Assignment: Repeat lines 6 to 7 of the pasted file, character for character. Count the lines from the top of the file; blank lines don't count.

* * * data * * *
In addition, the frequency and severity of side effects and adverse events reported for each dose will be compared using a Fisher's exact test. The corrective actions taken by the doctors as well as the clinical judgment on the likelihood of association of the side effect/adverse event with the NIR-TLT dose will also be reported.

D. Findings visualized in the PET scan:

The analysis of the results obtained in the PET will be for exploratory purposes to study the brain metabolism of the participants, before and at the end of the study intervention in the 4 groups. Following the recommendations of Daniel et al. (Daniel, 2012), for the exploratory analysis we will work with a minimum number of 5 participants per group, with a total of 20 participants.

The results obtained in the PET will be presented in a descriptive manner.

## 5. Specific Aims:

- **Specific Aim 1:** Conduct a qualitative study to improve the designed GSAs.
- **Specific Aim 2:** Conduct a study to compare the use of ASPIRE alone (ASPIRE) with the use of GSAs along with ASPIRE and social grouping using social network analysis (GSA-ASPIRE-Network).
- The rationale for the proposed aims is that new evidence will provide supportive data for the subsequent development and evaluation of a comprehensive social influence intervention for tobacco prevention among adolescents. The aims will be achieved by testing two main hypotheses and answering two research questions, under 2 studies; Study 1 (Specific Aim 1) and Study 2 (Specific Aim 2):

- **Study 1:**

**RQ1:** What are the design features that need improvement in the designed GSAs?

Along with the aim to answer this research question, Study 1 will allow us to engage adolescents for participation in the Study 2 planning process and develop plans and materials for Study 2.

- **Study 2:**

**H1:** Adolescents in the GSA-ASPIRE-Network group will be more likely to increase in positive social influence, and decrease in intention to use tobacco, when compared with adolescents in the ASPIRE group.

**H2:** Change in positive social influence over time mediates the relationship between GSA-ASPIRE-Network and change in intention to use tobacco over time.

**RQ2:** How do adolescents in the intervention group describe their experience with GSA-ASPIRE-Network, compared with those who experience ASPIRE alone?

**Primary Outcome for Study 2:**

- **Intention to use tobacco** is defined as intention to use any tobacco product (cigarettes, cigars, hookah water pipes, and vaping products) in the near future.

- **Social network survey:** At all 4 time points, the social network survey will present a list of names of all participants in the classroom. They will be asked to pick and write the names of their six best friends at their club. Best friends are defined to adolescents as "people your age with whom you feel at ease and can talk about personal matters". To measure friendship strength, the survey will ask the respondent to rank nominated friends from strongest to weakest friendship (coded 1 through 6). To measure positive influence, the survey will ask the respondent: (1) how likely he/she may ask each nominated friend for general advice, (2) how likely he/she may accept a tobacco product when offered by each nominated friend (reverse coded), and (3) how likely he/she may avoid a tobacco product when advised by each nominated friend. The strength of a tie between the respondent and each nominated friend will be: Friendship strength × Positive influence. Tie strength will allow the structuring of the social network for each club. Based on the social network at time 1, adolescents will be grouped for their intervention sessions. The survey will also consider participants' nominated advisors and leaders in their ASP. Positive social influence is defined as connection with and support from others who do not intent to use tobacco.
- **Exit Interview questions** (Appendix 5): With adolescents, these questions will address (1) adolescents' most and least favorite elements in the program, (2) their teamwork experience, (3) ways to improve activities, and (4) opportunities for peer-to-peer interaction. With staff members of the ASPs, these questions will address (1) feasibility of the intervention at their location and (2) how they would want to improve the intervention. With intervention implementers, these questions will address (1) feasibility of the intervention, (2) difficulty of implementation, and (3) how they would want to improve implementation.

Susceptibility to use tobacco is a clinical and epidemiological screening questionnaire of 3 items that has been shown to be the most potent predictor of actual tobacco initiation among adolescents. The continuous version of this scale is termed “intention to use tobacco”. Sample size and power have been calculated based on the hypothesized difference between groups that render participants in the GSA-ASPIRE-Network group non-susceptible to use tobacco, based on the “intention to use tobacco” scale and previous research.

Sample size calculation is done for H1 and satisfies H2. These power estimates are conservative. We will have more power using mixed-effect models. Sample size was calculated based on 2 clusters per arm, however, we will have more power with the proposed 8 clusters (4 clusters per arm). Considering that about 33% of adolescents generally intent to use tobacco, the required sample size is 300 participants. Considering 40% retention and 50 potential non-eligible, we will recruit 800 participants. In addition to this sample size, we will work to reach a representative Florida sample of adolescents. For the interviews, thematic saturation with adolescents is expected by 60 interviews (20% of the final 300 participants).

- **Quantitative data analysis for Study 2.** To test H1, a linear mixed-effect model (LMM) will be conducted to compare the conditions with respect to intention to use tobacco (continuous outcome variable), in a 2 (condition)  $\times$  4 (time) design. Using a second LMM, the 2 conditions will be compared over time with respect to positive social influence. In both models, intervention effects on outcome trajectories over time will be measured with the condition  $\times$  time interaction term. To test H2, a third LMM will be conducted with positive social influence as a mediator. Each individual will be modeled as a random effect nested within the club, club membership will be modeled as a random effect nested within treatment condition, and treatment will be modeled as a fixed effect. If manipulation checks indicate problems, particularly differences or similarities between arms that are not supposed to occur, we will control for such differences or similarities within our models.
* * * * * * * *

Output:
- **Specific Aim 1:** Conduct a qualitative study to improve the designed GSAs.
- **Specific Aim 2:** Conduct a study to compare the use of ASPIRE alone (ASPIRE) with the use of GSAs along with ASPIRE and social grouping using social network analysis (GSA-ASPIRE-Network).